Fungi on Heath Common

Colin Booker and I had a look on Heath common yesterday to see if there were any interesting fungi.

Hygrocybe pratensis (Meadow Waxcap)

As we had hoped, we started finding colourful waxcaps almost immediately.

Hygrocybe psittacina (Parrot Waxcap)

Hygrocybe psittacina (Parrot Waxcap)

Some waxcaps are indistinguishable without the use of a microscope but a few are quite recognisable, such as the parrot waxcap, which comes in a range of colours but has characteristic green colouring in its stem or cap at some stages in its development.

Hygrocybe irrigata (Slimy Waxcap)

 

Slimy waxcaps live up to their name and the caps of heath waxcaps can be quite sticky.

Hygrocybe laeta (Heath Waxcap)

Amongst the grass, we found lots of bright yellow stems of a Clavulinopsis species.

Clavulinopsis species

There are a number of these small yellow fungi and a microscope is needed to be able to name them with confidence.

Cystoderma species

This tiny Cystoderma species is one to keep an eye on because it could be the host for an unusual and rare parasitic species of fungus called Squamanita paradoxa.

Panaeotus semiovatus (Egghead Mottlegill)

The dung left by the ponies which graze the common has provided a habitat for the egghead mottlegill mushrooms. These were one of the few little brown mushrooms that we could identify positively.

Lepista saeva (Field Blewit)

 

I couldn’t resist a second visit to the common today and I found a ring of field bewit – quite a distinctive fungus, with a brown cap and a pale violet stem.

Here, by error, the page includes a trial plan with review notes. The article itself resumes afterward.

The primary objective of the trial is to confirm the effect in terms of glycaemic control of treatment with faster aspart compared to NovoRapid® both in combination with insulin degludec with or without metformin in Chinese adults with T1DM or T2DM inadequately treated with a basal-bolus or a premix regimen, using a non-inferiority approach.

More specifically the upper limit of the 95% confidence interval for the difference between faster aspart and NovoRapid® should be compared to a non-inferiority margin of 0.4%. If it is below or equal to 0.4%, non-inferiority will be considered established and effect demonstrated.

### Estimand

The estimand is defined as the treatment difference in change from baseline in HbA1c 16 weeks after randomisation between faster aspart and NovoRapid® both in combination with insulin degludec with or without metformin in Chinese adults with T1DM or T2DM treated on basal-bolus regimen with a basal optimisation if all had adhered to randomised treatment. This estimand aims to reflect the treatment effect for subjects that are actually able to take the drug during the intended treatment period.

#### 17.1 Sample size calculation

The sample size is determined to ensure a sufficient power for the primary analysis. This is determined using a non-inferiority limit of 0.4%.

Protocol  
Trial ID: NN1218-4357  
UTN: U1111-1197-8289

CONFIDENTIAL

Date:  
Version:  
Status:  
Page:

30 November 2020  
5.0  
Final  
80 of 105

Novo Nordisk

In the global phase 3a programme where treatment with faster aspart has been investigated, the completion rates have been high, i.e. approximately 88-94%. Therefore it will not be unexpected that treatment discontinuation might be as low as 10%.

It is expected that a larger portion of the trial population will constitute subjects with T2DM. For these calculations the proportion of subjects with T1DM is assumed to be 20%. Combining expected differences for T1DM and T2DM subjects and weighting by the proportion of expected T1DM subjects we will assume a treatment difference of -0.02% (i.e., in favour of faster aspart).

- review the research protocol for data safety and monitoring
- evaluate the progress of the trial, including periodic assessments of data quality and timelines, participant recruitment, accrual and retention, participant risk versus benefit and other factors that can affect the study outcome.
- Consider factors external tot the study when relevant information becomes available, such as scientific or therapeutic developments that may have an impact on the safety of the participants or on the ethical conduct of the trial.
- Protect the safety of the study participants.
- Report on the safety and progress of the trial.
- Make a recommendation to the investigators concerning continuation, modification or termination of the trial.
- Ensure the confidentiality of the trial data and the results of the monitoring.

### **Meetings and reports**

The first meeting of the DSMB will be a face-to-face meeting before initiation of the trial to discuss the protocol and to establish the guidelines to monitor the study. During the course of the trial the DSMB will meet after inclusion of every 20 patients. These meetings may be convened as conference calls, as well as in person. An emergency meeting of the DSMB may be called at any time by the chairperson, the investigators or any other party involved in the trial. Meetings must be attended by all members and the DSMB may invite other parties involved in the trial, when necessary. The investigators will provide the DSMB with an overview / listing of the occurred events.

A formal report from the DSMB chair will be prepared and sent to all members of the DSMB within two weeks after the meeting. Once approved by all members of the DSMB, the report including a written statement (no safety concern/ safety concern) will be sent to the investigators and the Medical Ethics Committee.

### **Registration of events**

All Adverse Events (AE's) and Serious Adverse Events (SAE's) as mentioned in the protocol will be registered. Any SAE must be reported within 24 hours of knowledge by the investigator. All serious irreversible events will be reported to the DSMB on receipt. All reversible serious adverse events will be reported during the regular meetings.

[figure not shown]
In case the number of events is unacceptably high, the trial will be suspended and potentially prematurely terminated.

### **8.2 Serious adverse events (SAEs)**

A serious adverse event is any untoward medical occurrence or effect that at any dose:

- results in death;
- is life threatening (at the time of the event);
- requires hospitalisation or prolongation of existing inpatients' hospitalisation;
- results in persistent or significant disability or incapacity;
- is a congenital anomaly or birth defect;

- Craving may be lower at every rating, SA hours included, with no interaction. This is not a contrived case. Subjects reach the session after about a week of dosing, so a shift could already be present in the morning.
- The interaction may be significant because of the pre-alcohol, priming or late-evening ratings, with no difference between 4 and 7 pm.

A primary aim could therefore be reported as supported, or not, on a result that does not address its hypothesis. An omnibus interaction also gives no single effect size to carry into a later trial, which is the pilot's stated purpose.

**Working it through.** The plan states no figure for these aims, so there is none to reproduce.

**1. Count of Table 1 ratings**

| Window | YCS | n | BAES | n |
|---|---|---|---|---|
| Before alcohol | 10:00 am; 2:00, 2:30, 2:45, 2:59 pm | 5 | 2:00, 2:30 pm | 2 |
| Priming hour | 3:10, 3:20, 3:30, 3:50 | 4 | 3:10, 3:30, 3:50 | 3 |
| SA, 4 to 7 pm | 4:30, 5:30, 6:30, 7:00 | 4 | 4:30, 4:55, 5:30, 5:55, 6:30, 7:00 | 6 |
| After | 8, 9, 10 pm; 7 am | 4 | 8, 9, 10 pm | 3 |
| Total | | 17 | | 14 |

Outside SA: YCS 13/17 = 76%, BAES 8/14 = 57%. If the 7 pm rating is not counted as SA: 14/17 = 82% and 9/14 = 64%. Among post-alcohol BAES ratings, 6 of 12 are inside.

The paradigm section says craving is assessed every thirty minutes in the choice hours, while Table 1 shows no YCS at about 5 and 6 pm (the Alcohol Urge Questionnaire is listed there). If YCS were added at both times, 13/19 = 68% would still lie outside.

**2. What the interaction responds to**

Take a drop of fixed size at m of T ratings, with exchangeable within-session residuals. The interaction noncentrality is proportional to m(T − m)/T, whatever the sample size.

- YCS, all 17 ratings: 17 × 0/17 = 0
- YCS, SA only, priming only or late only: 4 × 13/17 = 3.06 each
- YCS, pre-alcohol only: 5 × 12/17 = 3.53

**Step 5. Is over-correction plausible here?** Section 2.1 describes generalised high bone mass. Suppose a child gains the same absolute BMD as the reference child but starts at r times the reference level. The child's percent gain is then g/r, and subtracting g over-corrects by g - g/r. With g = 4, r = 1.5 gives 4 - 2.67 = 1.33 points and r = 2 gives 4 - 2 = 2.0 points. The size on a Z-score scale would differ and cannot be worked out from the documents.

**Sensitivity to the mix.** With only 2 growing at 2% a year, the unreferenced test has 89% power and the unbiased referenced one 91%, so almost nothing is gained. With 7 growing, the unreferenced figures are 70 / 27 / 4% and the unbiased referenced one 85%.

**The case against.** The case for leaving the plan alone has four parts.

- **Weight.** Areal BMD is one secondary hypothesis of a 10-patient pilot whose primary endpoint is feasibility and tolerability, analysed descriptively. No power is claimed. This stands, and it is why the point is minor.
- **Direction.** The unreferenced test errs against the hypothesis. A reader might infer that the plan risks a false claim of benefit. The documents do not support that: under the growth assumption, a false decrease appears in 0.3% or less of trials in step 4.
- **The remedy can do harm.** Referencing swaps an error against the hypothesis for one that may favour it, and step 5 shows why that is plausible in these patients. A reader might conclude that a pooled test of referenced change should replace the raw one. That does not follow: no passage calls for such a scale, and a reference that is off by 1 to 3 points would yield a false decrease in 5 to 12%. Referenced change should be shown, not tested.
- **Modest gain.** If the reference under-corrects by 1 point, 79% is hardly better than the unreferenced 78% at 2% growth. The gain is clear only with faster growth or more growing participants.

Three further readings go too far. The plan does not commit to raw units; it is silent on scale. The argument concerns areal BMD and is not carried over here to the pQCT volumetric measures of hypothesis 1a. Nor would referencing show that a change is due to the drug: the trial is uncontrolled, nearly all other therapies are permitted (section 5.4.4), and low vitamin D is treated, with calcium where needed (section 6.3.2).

Over-Wintering Butterflies

I’ve been spending some time searching for waxcap mushrooms (Hygrocybe) whilst in West Wales. Today, I looked in the graveyard of the small chapel at Berea, near St Davids and I found something interesting.

Large White Butterfly (Pieris brassicae)

On some of the gravestones, there were a number of chrysalises, tucked into recesses in the stonework.

Gravestone at Berea, West Wales.

Species of moths and butterflies can over-winter as adults, eggs, larvae or pupe, depending on the species. The large white spends the winter as a pupa.The area around St Davids is often windy, being flat and very close to the sea, and the pupae were on the sheltered sides of the gravestones.

Each one was held in place by what looks like a single strand of silk. I don’t know whether this is really a single strand or is made from lots of individual strands.

 

 

Red admiral autumn

Today we had some beautiful warm October sunshine which not only tempted me out for a walk but brought out plenty of red admiral butterflies as well as a few speckled wood and large white. It’s great to see butterflies still on the wing and the local ivy patches on the edge of Ryhill are in full flower and very attractive to these late insects. There were around 30+ red admirals on one strecth of ivy alone, plus the odd late speckled wood basking in the sunshine on the nettles lower down. The hawthorns are looking good too being laden with berries as well as having superb autumn colour

Red Admiral butterfly

Red Admiral butterfly on ivy flower

Red Admiral butterfly

Red Admiral butterfly

Speckled wood on nettle

Speckled wood on nettle

hawthorne berries

hawthorn berries

Red Admiral butterfly

Red Admiral butterfly